(Only subscribers can participate in polls)

a) The government’s move to derecognise cantonments is the right move.

b) The government’s move to derecognise cantonments is the wrong move.


For the Right:

BJP started a pointless battle in Delhi, officers followed. Supreme Court verdict first step

For the Left:

Banning ‘The Kerala Story’ Serves No Purpose, That Is Not The Way of Democracies


Another emerging tourist hotspot (Kashmir) – The village of Zurimanz, also known as Bangladesh, located in the Bandipora district of North Kashmir, is gradually gaining popularity as a tourist destination. This hidden gem is situated along the banks of the magnificent Wular Lake, offering stunning natural beauty and a serene atmosphere for visitors seeking a peaceful escape. As one of the largest freshwater lakes in South Asia, Wular Lake provides a breathtaking backdrop for tourists to engage in various activities, including boating, fishing, and birdwatching.

Why it matters: The beauty of the village has drawn the attention of tourists from various parts of India, who are flocking to witness its awe-inspiring allure. The locals are delighted at the prospect of their village becoming a popular tourist destination. To further promote tourism at Wular Lake, two brothers from Zurimanz hamlet have constructed the first-ever shikara and launched it in the lake. In addition to the efforts of the locals, the government is committed to providing better facilities and promoting sustainable tourism in the region.

Motorised boats put Ada on the roadmap (Telangana) – The Telangana State Tourism Development Corporation (TSTDC) has successfully transformed an unexplored spot into a popular tourist destination by utilising locally available resources. The introduction of a motorised boat ride facility at the picturesque Kumram Bheem major irrigation project in Ada village, Asifabad, has generated an overwhelming response from visitors. Until 2022, the spot in the middle of the village, near the backwaters of the irrigation project, remained abandoned and neglected. However, it has now become a bustling location.

Why it matters: Plans are underway to construct a children’s park, restaurant, and cottages near Ada village, providing visitors with a complete package of fun and relaxation in a scenic setting. The transformation of Kumram Bheem major irrigation project into a popular tourist destination highlights the potential of developing lesser-known locations through sustainable tourism. The development of tourism infrastructure can improve the visitor experience and boost the local economy while preserving and promoting the area’s natural and cultural heritage.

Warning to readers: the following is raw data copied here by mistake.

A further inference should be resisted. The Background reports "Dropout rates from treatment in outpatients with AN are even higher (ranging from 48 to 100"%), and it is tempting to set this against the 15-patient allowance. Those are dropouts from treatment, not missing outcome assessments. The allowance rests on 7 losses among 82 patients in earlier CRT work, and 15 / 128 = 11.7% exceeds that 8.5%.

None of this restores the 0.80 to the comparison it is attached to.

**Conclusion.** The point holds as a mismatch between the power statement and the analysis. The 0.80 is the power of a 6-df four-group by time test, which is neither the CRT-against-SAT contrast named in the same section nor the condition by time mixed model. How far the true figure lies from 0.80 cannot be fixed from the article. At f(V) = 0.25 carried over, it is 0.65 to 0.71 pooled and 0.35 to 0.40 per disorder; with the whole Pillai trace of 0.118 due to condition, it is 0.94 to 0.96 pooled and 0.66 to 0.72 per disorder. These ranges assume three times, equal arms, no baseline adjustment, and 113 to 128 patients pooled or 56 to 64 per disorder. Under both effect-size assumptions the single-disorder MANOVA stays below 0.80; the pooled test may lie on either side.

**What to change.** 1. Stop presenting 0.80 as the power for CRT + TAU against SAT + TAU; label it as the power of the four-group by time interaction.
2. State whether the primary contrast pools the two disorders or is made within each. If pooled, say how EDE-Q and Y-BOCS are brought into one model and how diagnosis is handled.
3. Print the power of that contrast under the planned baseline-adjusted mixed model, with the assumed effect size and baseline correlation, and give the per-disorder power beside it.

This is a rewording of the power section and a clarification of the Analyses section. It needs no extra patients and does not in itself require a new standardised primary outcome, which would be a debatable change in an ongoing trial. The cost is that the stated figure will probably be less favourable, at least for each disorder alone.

HC cancels employment of 36,000 educators (West Bengal) – The Calcutta High Court has cancelled the appointment of 36,000 primary school teachers in West Bengal who were recruited in 2016 after clearing the state’s teacher eligibility test in 2014. The court has directed the West Bengal Board of Primary Education to conduct a fresh recruitment exercise within three months, specifically for candidates who were untrained at the time of their previous recruitment. This includes candidates who have obtained training qualifications since then.

Why it matters: The court has also instructed that both the interview and aptitude test of all examinees must be conducted and carefully videographed, with no new candidates allowed to take part in the recruitment test. Former Education Minister of the Trinamool Congress government, Partha Chatterjee, and his aide Arpita Mukherjee were arrested in August 2022 over the alleged recruitment scam. The court order has allowed the affected teachers to continue working for the next four months, albeit with a reduced salary equivalent to para-teachers. The action was taken after several petitions were filed against the poor quality of teachers.

Heat waves result in water scarcity (Rajasthan) – Severe heatwave conditions in Rajasthan’s Churu district have intensified the drinking water crisis, pushing residents to stand in long queues to get a pot or two of water. The government’s supply remains inadequate, forcing many to resort to private tankers to meet their basic needs. Netram Gurjar, a resident of Fatehpur town, revealed that some individuals have even resorted to illegal borewells to quench their thirst, adding to the woes of the parched state.

Why it matters: In the remote village of Ganeshwar near Neem Ka Thana in Sikar, women and girls endure a gruelling early morning trek of 10 km just to fetch a pot or two of drinking water from a government-installed borewell. Despite repeatedly petitioning the authorities, no action has been taken to alleviate the situation. For the past few days, BJP councillors in Sujjanpur have been staging a protest against the lack of water supply in the area. In an act of frustration, the councillors stormed the office of the junior engineer of PHED, only to find him absent. As a symbolic gesture, they placed water pots on his chair and plastered the walls with their demands for immediate action.

Following riots, Kuki MLAs demand separation (Manipur) – Frustration with the state government’s inability to protect the Chin-Kuki-Zomi tribals has led all 10 MLAs from the Kuki community in Manipur, including two ministers in the current government, to demand a separate administration. This bold move follows recent clashes between the Meitei and Kuki communities that claimed over 70 lives in the state. The demand for autonomy underscores the need to address the concerns of minority communities and find sustainable solutions to promote peaceful coexistence in the region.

Why it matters: In a statement, the MLAs claimed to represent the aspirations of their people and said they seek peaceful coexistence with the state of Manipur, but under a different administration. The ministers decried the violence and said that their community could no longer tolerate living amidst the Meiteis. These MLAs make up half of the seats allotted to the tribal population of the state, who live in 90% of the geographical area of Manipur. The ethnic clashes have razed the lives of countless Manipuris, and things got to a level where police had received the clearance to “shoot at sight” to quell the riots.


$2 billion – Experts claim that India’s Energy Import Bill could be reduced by $2 billion by tapping 10% of Coal Bed Methane Reserves.